Five predictions for the next five years of digitalisation in container shipping
In light of our mission to move the container shipping industry forward, DCSA is often asked to make predictions about how soon we might see the fruits of our labours. When will there be meaningful progress in major initiatives like electronic documentation, secure exchange of IoT data, or just-in-time port calls?
This kind of forecasting would naturally be much easier if any one part of the industry could make progress on its own, but that’s not the case here. International trade is highly complex, and without the support of customers, container carriers and trade regulators, any cross-border initiative is going to struggle to get off the ground. It must be a team effort. Which is why DCSA is so focused on mindset, aligning as many parts of the industry as possible around non-competitive practices, and building the momentum that’s required to drive investment and deliver real change.
COVID as a wakeup call for collaboration around digitalisation
The COVID-19 pandemic has been a major catalyst for driving change, encouraging regulators, sometimes at a rapid pace, to accept digital documentation because it eliminates the dependence on paper documents arriving on time for cargo release. DCSA is delighted to see countries like the UK, Singapore, India and Japan leading the pack in recognising the legitimacy of digital documents. Through our eDocumentation initiative, we’re working on standardising and digitising end-to-end documentation, starting with the electronic bill of lading (eBL), to make it easier for more regulators to approve standardised digital shipping documents.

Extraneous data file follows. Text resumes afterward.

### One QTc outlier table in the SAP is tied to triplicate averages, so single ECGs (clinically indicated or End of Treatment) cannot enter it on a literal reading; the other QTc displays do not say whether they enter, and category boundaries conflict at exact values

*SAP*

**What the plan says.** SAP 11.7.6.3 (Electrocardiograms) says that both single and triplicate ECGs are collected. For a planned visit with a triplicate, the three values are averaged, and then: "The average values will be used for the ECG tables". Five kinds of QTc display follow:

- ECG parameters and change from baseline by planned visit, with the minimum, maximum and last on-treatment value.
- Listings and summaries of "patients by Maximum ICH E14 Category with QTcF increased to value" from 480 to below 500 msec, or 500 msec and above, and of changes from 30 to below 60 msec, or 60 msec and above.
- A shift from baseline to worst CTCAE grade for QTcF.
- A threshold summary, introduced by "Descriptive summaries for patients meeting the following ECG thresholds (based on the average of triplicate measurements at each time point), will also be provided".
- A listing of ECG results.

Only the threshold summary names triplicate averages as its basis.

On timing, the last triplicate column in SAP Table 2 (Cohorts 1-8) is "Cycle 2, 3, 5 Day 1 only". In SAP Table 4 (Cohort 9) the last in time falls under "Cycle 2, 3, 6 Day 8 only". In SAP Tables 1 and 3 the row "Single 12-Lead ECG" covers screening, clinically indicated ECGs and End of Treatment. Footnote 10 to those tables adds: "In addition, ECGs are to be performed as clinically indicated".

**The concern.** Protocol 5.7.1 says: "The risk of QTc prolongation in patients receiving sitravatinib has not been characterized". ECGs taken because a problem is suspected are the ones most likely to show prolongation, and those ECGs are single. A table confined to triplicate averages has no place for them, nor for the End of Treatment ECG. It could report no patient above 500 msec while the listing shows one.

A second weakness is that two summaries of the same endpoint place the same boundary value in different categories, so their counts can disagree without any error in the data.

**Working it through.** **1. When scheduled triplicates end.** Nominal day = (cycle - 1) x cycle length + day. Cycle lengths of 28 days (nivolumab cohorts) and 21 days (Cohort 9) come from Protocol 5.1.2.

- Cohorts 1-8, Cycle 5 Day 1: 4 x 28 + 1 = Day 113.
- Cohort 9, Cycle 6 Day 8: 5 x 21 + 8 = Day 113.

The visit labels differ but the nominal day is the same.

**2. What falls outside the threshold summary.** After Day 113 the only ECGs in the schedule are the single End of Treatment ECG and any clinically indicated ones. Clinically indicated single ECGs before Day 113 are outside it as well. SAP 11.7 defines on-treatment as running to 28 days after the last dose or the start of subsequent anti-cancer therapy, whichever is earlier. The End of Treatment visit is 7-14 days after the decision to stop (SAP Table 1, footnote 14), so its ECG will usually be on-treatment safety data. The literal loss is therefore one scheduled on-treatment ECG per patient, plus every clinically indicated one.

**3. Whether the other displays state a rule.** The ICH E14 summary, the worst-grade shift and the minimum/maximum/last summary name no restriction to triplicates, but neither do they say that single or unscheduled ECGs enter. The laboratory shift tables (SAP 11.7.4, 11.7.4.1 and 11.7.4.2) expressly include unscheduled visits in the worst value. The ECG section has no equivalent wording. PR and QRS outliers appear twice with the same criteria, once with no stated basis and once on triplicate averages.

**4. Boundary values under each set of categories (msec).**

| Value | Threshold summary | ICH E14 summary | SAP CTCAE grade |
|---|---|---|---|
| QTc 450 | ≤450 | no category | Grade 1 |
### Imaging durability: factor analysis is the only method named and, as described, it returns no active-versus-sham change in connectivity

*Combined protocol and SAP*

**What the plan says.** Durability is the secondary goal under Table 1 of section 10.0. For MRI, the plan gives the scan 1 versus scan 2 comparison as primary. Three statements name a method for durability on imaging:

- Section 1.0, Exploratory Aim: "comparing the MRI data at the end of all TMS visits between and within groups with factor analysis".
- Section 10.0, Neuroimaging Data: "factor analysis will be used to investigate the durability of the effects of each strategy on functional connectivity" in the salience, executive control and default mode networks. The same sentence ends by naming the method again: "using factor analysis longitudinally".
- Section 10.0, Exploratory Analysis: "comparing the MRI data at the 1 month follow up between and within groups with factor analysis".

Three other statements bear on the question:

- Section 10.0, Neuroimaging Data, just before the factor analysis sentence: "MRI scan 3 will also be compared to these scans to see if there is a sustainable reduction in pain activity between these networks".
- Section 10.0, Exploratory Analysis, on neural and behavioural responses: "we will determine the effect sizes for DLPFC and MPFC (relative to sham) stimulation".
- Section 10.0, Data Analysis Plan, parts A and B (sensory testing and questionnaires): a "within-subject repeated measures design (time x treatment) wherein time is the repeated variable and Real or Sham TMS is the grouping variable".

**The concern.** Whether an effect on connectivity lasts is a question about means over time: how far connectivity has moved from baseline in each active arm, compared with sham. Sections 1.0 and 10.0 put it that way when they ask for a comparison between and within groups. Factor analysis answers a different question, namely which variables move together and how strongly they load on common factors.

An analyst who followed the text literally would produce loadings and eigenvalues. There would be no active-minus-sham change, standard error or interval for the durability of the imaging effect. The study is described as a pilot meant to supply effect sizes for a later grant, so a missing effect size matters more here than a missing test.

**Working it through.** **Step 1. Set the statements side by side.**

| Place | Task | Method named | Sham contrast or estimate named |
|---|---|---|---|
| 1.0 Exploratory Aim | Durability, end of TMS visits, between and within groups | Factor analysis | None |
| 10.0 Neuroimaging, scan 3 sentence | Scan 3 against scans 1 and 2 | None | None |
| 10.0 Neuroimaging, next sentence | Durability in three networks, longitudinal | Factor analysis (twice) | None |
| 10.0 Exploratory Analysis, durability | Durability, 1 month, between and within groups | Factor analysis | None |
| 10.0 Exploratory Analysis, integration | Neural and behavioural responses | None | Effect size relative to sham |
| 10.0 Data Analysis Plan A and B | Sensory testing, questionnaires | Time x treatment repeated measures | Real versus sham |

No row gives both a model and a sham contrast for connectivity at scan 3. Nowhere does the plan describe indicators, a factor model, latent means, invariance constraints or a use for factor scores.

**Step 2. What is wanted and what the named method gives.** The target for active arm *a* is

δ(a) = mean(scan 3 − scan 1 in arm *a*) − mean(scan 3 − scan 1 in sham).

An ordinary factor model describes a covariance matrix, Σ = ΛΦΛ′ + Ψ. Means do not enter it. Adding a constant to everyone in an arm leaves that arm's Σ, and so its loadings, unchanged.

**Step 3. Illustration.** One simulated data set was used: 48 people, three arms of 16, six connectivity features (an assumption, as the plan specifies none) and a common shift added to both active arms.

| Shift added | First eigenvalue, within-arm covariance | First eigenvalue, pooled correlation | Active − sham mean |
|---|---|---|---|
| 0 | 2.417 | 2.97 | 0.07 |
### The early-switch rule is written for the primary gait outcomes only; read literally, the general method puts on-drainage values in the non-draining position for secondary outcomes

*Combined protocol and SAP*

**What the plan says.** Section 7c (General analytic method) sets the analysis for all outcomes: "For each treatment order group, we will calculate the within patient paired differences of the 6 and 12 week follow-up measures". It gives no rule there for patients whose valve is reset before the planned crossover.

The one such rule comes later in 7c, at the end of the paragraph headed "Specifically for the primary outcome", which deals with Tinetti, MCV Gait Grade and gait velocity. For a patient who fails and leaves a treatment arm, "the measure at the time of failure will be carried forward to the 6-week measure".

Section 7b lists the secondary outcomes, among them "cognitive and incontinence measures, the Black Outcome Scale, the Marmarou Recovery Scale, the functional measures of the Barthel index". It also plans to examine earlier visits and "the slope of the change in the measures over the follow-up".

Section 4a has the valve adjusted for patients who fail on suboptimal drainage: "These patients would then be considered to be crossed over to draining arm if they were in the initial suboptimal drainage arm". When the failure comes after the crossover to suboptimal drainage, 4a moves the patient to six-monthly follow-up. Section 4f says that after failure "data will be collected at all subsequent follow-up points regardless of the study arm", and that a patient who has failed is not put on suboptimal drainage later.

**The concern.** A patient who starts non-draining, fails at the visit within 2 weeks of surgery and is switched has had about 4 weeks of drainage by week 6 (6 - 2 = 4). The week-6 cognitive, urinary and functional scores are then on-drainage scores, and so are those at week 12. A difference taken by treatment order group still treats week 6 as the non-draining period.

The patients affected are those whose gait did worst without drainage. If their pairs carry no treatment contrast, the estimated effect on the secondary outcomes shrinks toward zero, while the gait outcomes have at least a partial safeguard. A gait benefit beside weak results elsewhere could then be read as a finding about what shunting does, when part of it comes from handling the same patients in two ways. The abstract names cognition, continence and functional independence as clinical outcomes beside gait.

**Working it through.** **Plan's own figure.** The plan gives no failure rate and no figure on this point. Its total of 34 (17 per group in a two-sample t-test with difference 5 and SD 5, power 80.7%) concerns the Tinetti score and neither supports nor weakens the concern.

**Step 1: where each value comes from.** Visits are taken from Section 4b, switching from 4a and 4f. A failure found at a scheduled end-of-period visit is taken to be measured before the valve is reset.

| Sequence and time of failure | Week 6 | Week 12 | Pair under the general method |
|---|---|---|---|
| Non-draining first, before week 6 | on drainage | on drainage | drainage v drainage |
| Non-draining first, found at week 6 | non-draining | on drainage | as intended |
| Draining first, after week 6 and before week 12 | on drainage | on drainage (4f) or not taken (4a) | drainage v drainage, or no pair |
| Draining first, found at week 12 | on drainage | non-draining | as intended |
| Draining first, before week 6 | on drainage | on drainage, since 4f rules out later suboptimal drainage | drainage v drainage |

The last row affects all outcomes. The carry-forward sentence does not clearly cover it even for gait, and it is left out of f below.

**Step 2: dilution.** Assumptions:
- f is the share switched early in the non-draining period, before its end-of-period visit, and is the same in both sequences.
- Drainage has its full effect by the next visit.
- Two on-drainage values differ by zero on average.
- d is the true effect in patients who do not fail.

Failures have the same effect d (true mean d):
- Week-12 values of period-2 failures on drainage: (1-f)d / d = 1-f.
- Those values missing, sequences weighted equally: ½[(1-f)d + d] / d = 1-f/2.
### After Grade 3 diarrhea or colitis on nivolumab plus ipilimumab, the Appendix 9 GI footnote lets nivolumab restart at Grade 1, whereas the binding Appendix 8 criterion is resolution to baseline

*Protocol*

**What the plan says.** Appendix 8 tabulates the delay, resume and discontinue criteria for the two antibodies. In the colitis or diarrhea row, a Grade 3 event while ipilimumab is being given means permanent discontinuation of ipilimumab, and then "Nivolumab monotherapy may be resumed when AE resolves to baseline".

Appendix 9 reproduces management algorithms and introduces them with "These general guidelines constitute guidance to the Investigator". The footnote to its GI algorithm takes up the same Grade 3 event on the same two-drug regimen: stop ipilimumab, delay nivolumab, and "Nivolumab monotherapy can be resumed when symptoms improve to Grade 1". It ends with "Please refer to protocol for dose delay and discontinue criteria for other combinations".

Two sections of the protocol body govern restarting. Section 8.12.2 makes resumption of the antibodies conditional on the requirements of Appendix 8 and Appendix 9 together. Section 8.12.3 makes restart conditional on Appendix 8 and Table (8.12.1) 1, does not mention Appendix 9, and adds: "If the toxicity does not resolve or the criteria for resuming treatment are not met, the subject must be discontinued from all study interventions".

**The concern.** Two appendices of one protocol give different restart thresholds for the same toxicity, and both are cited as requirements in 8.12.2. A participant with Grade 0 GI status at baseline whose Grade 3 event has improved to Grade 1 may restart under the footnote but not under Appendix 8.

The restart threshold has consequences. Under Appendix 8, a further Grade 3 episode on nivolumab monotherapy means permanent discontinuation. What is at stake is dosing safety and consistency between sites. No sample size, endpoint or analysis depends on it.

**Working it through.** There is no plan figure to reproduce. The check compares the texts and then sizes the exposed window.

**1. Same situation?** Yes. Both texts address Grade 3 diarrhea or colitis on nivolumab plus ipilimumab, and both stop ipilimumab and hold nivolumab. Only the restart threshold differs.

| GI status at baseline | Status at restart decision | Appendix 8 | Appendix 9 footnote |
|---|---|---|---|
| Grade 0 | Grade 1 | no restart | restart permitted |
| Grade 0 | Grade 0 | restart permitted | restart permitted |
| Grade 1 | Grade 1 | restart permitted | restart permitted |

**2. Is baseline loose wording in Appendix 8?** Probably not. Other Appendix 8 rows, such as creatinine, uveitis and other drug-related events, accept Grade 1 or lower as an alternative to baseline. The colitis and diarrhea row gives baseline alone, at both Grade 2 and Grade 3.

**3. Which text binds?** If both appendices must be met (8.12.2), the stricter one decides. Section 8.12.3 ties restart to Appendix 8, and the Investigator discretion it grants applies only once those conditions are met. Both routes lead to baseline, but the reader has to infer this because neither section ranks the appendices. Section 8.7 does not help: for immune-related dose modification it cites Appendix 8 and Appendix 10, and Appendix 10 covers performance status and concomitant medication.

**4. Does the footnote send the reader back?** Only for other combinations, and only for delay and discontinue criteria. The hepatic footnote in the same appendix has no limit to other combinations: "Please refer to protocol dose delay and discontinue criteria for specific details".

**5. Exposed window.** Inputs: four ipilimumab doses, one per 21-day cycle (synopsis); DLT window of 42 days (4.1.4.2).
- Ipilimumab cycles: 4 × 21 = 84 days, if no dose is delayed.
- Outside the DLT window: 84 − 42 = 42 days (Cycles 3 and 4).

Even though it may seem slow to change an established industry like container shipping, we, along with our member carriers, are committed to driving digital transformation in collaboration with all industry stakeholders. And much progress has been made during the pandemic. Beyond the increasing acceptance of eBL globally, customers of container shipping lines can now use one standardised API to get track and trace information from at least five carriers, instead of multiple proprietary EDI connections. But this is just the tip of the iceberg, because we, and the industry as a whole, must aim much higher.
Standards-driven innovation will create a better customer experience
To answer those who regularly ask us what the shipping industry will look like in five years’ time, here are our top five predictions:
- Progress on customer experience – Five years may not be enough time to get us to the point where booking a container shipment is as easy as booking a flight, but we believe significant strides will be made for shippers in this timeframe. They will enjoy increased visibility of the status of their cargo with proactive notifications of delays and a dramatic reduction in manual effort around booking, tracking and documentation.
- More interoperability – We will see an increasing number of technology platforms emerging that have been built on standards that enable interoperability. Within five years we believe we’ll see digital bills of lading being exchanged automatically between platforms via APIs.